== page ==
"Then that same space chunk to also be almost perfectly spherical"
No one claimed that the space chunk was perfectly spherical after the collision, try actually reading the article! There would have been a huge cloud of debris around the Earth, which Gravity would pull together and would eventually coalesce into a spherical shape - the Moon.
"and lastly to have the perfect centripetal force after this collision to be able to actually stay within earths atmosphere and be able to orbit the earth."
Ummmm... It didn't stay within Earth's atmosphere, that is a ridiculous claim that no one made. And as I mentioned above, there's no "perfect centripetal force" required to orbit the Earth. Orbits are the natural state of two objects in space - they are either slower than escape velocity and will orbit, or faster than escape velocity and will separate. If the velocity is much too slow, then the orbit of one body will intersect with the other body, and that would be a crash.
So in other words, there are no problems with this theory, there are only problems with your understanding of physics.
@Kris Warsaw Your post makes complete sense. And I was wondering how we know what Theia is really made of. We don't have any data collected from this planet.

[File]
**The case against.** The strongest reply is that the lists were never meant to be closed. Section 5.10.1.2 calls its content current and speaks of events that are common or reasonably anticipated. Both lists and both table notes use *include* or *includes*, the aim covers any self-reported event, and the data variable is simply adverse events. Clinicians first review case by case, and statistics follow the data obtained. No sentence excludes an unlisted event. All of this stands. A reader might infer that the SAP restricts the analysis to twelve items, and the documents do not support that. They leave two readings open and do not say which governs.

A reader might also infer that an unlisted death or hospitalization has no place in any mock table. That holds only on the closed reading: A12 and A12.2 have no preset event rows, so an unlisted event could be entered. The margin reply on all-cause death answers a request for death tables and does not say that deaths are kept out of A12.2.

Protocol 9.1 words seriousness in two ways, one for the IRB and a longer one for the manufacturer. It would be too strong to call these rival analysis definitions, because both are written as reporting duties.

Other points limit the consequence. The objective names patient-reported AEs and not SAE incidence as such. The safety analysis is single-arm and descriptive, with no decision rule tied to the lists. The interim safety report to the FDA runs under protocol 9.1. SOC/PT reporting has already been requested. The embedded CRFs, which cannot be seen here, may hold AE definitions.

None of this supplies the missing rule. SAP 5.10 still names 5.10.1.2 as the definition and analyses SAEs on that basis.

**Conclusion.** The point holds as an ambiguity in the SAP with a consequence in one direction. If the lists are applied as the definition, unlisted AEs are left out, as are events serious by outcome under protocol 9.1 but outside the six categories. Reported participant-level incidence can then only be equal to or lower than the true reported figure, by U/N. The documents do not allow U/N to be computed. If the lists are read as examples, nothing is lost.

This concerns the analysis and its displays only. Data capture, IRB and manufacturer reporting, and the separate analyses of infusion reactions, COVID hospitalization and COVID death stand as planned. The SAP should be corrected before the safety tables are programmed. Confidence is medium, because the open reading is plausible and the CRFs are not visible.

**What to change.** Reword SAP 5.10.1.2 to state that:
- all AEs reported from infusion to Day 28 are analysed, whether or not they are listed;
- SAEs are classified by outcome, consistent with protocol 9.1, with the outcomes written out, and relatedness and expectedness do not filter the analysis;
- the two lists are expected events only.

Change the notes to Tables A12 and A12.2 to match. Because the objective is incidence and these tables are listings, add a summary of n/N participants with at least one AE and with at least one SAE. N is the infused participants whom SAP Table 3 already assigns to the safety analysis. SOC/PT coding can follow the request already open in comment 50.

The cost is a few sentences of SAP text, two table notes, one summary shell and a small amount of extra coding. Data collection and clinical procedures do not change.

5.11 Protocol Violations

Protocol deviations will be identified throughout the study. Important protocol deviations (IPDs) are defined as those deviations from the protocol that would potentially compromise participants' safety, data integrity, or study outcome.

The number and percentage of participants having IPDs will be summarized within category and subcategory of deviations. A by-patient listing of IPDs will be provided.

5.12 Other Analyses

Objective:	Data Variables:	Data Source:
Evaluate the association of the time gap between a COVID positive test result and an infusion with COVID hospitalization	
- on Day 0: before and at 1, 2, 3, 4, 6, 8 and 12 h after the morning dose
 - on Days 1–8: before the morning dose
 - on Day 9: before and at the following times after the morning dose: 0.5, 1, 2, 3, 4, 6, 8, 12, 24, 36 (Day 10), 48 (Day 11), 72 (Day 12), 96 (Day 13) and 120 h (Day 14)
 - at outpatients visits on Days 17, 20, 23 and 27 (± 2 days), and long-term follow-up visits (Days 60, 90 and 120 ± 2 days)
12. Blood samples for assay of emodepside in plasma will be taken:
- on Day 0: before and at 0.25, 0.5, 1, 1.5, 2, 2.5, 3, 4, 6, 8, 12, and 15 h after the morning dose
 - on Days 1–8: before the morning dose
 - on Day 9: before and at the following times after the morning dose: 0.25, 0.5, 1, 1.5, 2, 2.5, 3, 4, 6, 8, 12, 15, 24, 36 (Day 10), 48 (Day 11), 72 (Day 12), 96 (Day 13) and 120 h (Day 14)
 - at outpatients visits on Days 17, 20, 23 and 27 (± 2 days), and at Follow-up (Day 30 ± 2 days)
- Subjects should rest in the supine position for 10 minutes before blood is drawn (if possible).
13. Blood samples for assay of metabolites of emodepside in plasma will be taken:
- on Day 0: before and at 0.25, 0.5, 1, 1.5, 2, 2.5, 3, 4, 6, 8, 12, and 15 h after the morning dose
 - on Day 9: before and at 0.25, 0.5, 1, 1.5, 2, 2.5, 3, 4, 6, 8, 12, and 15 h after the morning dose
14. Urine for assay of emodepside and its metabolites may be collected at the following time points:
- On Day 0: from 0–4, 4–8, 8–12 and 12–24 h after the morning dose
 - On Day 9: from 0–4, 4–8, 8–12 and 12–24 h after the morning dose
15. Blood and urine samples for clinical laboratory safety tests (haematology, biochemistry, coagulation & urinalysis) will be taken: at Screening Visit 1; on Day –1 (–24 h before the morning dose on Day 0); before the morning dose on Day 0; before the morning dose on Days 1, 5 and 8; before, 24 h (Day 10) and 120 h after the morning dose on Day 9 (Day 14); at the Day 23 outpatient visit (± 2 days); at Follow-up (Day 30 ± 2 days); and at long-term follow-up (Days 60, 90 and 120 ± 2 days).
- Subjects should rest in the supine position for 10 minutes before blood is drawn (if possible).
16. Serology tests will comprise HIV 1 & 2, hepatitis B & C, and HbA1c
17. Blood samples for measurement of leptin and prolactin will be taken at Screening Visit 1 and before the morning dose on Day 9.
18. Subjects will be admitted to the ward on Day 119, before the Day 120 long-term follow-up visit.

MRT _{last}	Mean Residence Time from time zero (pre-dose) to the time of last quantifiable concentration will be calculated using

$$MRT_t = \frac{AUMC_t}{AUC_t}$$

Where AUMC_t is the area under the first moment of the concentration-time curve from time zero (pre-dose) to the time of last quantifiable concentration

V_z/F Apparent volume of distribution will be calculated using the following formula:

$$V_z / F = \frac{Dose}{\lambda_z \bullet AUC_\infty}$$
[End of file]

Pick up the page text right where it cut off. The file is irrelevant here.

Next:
@Kris Warsaw you're right, your opinion doesn't make sense.
@Tom Russell You'll get the all-purpose non-answer: God put the oxygen isotopes there to make the universe look old. Every one of the thousands of facts that prove them wrong, and every new fact to be uncovered in the future, is merely a test their faith.
@Tom Russell By now it's more nails than coffin, but sadly you'll have a tough time ever getting them to admit that.
Very well put Rob! Like you, I didn't understand what was so complicated about the explanation they wrote. I thought it was a well written and explained in easy to understand words. Like I said, Well put!
@Pops Hops - like Kris, you really need to read the article carefully to understand exactly what it says, as opposed to what you think it says.
The United States has deported tens of thousands of Mexicans who crossed the border as children, and many now struggle on the streets of Tijuana in a country they hardly know.
Latest From Nat Geo
It's all hands (and paws) on deck when it comes to the poaching crisis in Africa.
For Sebastián García Iglesias, the ghosts of his ancestors are stitched to the tapestry of the land they pioneered.
In this new series, writers and photographers from around the world reflect on places that hold special meaning for them.
The Future of Food Series
Food. It's driven nearly everything we've ever done as a species, and yet it's one of the most overlooked aspects of human history.
We've made our magazine's best stories about the future of food available in a free iPad app.